Anise hyssop is an upright, clump-forming perennial that grows 100 centimetres tall by 60 centimetres wide, and bears dense spikes–up to eight centimetres long–of charming lavender-purple flowers from midsummer until early autumn. Like other Mint Family (Lamiaceae) members, it has square stems and aromatic foliage, which in this case smells and tastes like licorice when used as a culinary herb (the flowers, leaves and seeds are all edible).
Anise hyssop grows best in a full sun location in average garden loam that drains well, and once established, it’s reasonably a drought tolerant plant. Tending to be a short-lived perennial, it spreads slowly via underground rhizomes, and self-seeded plants bloom their first year. Careful deadheading will extend the season of bloom considerably, and mature clumps should be divided in early spring or mid-autumn. Free of any serious disease or insect pests, it may develop powdery mildew in particularly hot and dry summers.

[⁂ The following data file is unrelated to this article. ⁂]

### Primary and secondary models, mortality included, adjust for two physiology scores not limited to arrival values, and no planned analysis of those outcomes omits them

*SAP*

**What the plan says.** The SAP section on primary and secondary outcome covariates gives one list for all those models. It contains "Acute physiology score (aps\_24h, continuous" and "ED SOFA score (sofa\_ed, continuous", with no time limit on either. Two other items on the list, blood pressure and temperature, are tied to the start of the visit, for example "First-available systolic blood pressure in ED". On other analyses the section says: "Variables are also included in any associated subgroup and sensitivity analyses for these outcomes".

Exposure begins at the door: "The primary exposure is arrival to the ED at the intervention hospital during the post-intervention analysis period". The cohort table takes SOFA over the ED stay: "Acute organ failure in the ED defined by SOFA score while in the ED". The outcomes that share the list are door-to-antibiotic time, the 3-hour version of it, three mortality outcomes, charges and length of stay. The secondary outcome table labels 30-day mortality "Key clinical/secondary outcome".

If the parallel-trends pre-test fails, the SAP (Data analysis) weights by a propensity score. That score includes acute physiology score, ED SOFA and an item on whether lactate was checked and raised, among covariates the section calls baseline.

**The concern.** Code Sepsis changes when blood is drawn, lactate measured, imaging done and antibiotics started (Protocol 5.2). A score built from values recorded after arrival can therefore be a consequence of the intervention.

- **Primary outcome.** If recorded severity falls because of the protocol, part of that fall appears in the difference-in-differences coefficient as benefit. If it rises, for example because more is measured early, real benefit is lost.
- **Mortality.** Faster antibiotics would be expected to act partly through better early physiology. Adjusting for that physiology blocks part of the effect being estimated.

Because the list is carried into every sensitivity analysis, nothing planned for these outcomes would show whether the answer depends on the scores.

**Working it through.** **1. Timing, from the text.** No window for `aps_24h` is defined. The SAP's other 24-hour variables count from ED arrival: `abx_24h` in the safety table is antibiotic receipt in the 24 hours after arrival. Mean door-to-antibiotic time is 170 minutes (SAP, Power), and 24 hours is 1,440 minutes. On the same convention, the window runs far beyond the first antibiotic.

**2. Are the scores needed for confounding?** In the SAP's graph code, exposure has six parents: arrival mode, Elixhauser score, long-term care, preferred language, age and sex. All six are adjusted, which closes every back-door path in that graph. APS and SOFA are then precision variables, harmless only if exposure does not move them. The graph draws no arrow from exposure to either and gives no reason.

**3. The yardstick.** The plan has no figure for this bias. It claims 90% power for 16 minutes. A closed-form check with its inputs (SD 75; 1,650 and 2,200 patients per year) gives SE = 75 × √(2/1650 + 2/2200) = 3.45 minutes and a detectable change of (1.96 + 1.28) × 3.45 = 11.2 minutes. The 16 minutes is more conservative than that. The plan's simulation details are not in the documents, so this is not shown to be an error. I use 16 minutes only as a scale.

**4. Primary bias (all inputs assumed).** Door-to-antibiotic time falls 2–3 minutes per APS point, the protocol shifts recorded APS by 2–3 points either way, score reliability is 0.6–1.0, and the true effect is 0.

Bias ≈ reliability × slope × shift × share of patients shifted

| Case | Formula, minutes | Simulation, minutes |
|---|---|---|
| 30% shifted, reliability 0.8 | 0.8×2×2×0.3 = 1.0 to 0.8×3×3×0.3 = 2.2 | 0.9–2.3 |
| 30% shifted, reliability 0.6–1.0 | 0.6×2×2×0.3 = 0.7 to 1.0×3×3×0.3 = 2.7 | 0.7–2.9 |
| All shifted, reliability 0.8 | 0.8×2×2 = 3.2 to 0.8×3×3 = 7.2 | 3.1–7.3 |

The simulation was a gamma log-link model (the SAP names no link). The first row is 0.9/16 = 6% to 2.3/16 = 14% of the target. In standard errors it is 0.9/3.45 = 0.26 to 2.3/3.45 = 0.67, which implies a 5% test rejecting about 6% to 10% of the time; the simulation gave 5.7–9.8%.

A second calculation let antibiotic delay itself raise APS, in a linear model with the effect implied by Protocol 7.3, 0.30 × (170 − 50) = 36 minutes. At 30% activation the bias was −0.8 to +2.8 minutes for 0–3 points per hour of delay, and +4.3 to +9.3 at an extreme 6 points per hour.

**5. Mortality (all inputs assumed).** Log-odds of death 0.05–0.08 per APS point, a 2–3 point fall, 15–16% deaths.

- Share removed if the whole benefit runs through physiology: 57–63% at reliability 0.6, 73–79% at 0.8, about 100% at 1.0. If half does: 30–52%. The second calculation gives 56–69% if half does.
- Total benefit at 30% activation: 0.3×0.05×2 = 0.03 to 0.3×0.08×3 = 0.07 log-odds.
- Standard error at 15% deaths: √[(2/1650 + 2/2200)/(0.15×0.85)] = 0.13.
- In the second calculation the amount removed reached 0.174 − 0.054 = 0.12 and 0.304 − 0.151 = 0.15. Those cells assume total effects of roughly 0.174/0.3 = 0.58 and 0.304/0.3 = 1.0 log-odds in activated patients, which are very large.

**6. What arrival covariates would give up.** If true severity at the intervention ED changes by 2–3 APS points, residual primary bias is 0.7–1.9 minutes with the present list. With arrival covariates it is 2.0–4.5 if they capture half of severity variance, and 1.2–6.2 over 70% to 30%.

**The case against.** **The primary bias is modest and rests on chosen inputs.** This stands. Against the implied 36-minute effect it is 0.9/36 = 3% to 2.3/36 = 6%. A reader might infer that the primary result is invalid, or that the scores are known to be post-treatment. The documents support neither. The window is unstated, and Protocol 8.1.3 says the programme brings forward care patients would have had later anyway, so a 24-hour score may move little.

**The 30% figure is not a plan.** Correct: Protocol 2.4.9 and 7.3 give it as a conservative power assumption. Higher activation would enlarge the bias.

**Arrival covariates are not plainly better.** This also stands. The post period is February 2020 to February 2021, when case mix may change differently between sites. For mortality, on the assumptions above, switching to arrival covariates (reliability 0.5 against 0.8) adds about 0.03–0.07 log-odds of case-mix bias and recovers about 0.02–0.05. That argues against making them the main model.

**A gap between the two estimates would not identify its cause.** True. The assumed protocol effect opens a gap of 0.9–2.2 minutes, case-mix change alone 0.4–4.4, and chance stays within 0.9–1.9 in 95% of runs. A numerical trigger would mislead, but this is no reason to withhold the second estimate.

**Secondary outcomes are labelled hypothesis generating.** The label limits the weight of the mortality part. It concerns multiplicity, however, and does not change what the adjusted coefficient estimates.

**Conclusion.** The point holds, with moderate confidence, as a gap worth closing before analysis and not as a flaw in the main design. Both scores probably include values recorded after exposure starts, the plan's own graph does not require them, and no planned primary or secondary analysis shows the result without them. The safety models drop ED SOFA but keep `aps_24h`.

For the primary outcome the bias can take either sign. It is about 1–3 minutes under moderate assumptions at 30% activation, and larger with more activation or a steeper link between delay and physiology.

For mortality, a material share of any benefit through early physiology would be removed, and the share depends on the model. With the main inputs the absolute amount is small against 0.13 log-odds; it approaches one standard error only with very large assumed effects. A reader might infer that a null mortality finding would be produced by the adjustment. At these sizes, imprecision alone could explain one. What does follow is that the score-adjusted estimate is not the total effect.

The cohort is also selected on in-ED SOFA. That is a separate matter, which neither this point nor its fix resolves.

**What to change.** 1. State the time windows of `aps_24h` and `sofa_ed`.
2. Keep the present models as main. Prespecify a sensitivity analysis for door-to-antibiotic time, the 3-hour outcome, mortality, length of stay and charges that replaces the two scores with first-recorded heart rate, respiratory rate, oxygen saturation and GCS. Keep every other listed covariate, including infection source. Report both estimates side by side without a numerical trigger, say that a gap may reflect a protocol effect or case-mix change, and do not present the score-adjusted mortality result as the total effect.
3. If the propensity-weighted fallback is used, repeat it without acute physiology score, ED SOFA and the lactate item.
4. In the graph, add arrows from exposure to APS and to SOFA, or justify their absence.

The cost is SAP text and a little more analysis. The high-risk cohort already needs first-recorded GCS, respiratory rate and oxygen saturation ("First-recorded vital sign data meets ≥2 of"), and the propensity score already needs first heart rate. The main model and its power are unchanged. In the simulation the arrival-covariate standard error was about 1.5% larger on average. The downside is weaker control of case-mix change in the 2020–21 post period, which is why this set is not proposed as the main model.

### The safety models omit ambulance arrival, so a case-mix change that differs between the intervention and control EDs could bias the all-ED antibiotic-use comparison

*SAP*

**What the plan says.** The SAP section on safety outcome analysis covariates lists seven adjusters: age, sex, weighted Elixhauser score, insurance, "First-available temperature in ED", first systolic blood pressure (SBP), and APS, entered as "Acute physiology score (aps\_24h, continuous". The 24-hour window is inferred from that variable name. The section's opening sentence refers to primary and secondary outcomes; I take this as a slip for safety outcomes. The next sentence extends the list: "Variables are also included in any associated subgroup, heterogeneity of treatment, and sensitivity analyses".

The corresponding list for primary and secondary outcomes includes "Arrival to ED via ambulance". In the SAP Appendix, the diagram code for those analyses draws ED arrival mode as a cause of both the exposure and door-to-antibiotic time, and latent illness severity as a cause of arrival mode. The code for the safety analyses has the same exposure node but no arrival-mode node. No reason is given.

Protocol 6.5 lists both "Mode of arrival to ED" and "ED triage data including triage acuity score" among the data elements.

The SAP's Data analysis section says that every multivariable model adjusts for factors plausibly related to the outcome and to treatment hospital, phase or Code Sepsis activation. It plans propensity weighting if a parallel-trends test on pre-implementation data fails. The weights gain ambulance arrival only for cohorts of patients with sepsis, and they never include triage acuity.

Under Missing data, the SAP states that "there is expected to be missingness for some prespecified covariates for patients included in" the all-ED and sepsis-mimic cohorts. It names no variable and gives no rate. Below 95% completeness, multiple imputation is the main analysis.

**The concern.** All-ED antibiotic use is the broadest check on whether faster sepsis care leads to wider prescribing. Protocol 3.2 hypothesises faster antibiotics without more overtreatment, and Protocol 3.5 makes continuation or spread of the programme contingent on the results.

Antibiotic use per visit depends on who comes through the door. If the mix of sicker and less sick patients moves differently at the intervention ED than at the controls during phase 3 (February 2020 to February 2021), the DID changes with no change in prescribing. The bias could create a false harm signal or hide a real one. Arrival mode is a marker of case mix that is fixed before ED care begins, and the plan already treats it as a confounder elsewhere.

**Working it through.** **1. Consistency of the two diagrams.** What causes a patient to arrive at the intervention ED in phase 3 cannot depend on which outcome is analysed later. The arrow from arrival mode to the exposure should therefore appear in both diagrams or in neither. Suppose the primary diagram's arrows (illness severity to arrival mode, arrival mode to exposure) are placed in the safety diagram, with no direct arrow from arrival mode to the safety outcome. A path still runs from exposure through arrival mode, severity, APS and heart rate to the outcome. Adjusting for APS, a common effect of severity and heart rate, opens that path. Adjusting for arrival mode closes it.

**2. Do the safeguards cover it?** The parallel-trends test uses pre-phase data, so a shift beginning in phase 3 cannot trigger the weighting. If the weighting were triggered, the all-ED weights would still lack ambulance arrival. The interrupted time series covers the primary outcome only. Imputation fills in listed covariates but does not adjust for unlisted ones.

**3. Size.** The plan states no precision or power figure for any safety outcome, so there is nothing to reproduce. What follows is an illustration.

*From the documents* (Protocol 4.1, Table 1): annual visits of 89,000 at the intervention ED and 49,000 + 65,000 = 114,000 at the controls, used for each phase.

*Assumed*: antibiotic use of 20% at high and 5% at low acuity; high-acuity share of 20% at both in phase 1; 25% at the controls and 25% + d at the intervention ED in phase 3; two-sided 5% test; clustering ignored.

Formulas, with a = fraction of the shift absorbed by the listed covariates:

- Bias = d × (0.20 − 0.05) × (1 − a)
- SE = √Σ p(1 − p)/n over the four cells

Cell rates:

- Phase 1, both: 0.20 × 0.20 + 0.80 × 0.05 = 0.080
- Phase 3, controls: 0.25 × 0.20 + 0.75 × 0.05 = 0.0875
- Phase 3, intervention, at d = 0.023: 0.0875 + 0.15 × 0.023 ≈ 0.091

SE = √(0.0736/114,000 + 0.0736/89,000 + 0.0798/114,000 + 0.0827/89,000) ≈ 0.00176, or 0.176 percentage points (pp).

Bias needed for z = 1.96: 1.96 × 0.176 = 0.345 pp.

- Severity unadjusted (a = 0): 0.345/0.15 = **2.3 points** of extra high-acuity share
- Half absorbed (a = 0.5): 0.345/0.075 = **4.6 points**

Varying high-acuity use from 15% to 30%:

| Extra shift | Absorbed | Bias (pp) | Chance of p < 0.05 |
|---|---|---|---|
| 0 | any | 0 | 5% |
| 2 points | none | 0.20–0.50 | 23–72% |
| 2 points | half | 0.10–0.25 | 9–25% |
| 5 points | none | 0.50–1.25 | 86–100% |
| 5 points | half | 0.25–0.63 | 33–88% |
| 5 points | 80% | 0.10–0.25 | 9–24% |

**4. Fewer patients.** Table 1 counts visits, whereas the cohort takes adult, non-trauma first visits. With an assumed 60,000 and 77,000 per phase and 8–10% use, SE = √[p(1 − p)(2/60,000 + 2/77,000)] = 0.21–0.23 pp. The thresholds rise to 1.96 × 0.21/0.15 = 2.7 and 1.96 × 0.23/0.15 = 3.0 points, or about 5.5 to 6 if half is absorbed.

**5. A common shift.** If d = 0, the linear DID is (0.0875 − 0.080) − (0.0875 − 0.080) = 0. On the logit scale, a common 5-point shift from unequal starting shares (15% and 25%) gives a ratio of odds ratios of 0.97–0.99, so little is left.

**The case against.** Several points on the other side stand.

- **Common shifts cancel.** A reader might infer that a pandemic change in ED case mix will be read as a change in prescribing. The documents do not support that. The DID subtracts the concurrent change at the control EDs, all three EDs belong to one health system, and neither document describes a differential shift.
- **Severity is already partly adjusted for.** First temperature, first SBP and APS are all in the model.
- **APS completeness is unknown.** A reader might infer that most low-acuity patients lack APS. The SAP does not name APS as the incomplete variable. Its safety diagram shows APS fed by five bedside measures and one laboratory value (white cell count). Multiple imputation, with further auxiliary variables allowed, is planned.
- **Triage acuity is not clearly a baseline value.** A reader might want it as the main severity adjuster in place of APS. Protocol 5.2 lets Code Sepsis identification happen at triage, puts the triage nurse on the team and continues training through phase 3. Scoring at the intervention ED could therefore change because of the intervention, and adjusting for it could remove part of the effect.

A rich source of nectar, anise hyssop is especially valuable for attracting native bees, as well as bumblebees; honeybees use its flowers to make a delicious pale honey that’s subtly flavoured with licorice. The blooms of anise hyssop also act as a butterfly and hummingbird magnet, while the plant itself is deer resistant.